You Need to Start Paying Attention to the Performing Arts at UCLA

It didn’t take long for Kristy Edmunds to restore the school’s programming to its former glory
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Kristy Edmunds is sort of like the Mr. Miyagi of the performing arts world—not so much in the karate-master-moonlighting-as-a-maintenance-man kind of way but in the all-knowing-sensei kind of way. The 51-year-old director of the Center for the Art of Performance at UCLA, who took over in 2011 after top-dog stints at New York’s Park Avenue Armory and the Melbourne International Arts Festival, is at once formidable and approachable; she’s deeply in tune with a citywide cultural aura most of us can’t see, yet she invites us into her world through the Miyagi-esque idea of balance (in this case, diverse programming). This season alone features acts including Egyptian politico and comedian Bassem Youssef (January 18) and the first local staging since the 1950s of Kurt Weill’s Lost in the Stars (January 28-29). “Audiences become literate about the things they have repeated exposure and access to,” she says. “The liberty and irrationality that lives in L.A. is fantastic for a creative ecology.”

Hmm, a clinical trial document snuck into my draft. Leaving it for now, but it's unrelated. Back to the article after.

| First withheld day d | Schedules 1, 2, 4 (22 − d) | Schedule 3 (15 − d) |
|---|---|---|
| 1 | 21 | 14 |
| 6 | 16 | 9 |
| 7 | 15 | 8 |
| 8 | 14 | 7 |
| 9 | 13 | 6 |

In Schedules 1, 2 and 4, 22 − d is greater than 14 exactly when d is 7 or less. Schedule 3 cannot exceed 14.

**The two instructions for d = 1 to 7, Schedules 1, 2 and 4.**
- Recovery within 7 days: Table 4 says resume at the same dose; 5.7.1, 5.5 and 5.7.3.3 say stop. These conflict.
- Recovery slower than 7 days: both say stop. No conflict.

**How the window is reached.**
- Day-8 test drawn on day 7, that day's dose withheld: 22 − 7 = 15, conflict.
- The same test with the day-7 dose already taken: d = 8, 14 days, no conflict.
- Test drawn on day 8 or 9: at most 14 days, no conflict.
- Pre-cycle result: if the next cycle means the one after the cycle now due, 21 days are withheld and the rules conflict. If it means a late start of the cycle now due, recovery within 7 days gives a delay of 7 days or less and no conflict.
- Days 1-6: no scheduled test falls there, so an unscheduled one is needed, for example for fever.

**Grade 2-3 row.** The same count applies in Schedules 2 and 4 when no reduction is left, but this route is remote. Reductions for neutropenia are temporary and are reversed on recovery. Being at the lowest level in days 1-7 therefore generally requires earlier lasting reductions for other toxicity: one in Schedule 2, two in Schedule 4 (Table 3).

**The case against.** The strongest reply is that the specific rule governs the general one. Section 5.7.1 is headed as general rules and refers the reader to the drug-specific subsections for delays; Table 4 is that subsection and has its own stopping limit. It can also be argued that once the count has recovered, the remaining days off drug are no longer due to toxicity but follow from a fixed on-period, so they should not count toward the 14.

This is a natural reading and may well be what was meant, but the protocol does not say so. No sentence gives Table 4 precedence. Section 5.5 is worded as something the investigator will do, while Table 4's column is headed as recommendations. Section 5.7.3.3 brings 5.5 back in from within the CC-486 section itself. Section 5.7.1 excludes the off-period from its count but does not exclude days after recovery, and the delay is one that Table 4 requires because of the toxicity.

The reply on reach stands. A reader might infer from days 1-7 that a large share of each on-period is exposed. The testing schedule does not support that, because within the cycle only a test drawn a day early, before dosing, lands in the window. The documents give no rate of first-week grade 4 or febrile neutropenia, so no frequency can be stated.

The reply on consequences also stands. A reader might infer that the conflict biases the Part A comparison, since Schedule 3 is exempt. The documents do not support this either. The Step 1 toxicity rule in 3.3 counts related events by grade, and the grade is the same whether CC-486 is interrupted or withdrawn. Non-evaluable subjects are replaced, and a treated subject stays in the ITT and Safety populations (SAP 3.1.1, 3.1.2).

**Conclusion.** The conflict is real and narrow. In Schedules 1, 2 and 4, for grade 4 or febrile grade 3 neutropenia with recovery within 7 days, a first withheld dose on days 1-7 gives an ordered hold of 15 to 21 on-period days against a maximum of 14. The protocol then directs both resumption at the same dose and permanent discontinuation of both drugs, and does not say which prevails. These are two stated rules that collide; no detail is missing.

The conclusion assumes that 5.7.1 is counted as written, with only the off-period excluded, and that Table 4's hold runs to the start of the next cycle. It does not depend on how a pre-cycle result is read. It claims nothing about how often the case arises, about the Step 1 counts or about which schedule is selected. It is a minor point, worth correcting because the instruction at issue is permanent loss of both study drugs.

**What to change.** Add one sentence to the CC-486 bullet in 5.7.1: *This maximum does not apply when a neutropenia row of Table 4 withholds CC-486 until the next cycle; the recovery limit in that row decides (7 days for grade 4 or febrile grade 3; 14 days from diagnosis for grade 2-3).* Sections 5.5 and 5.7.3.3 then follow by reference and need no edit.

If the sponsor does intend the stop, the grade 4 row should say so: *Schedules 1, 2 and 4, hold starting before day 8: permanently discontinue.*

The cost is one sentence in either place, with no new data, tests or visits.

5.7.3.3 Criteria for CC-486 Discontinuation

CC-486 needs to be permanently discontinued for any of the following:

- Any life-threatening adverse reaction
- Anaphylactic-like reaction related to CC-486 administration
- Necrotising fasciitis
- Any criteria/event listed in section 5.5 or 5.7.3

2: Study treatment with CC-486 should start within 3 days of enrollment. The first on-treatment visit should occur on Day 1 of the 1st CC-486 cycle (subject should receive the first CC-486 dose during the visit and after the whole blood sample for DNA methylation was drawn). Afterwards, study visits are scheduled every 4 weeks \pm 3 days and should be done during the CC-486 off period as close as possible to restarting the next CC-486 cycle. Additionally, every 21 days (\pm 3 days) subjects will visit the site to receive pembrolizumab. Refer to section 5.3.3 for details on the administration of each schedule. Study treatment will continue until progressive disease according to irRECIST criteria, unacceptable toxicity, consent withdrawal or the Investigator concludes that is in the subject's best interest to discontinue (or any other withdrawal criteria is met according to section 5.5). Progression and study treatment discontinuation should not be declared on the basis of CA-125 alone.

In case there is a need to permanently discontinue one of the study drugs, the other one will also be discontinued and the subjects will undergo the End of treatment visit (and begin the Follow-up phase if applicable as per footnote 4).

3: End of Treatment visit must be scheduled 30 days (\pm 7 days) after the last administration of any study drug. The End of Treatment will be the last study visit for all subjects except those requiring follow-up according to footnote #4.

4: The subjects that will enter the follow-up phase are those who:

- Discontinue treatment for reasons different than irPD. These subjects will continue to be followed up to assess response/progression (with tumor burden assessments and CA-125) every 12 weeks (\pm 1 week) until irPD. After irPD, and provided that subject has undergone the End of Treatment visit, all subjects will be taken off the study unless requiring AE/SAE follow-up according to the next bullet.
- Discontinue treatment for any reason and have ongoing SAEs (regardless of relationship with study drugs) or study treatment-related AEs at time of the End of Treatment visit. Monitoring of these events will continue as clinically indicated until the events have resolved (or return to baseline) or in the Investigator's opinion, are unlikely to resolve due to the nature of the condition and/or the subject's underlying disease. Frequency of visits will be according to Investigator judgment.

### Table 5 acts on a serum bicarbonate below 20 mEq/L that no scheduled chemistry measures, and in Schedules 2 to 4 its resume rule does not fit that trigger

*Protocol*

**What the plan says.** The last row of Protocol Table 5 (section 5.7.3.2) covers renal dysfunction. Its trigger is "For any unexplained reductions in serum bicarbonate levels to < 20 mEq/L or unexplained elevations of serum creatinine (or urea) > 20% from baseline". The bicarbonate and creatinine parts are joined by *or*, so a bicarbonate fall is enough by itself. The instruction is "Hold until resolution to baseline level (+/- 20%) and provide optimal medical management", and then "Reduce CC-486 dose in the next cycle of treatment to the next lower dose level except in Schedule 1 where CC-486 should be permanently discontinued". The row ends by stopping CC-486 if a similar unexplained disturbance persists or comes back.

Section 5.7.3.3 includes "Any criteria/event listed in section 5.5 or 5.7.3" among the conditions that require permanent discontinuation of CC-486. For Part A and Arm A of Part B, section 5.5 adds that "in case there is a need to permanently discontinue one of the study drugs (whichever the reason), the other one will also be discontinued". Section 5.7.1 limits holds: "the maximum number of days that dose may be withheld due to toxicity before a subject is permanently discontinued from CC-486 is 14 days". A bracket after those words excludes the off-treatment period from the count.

Edmunds, a Washington-born visual artist, choreographer, and curator, stepped in at CAP UCLA after David Sefton’s abrupt 2010 departure (budget cuts forced the cancellation of his annual International Theatre Festival; he resigned, citing the artistic equivalent of irreconcilable differences). After a gap year of risk-averse programming, the university set out to regain the gravitas it had lost both in acclaim and vision. And so it turned to Edmunds. “I knew if we were going to restore a sense of mission and purpose, I needed to include all of the performing arts,” she says. “Contemporary dance and theater, hybrid forms that defy categorization.” In her five years as director, the program has evolved in nearly all respects, starting with its name (it was formerly UCLA Live) and including the return of international productions. As for future seasons, Edmunds plans to stage shows at other venues around town. “The challenge is traffic, dammit!” she says. “If the people can’t get to the art, I need to get the art to the people.”

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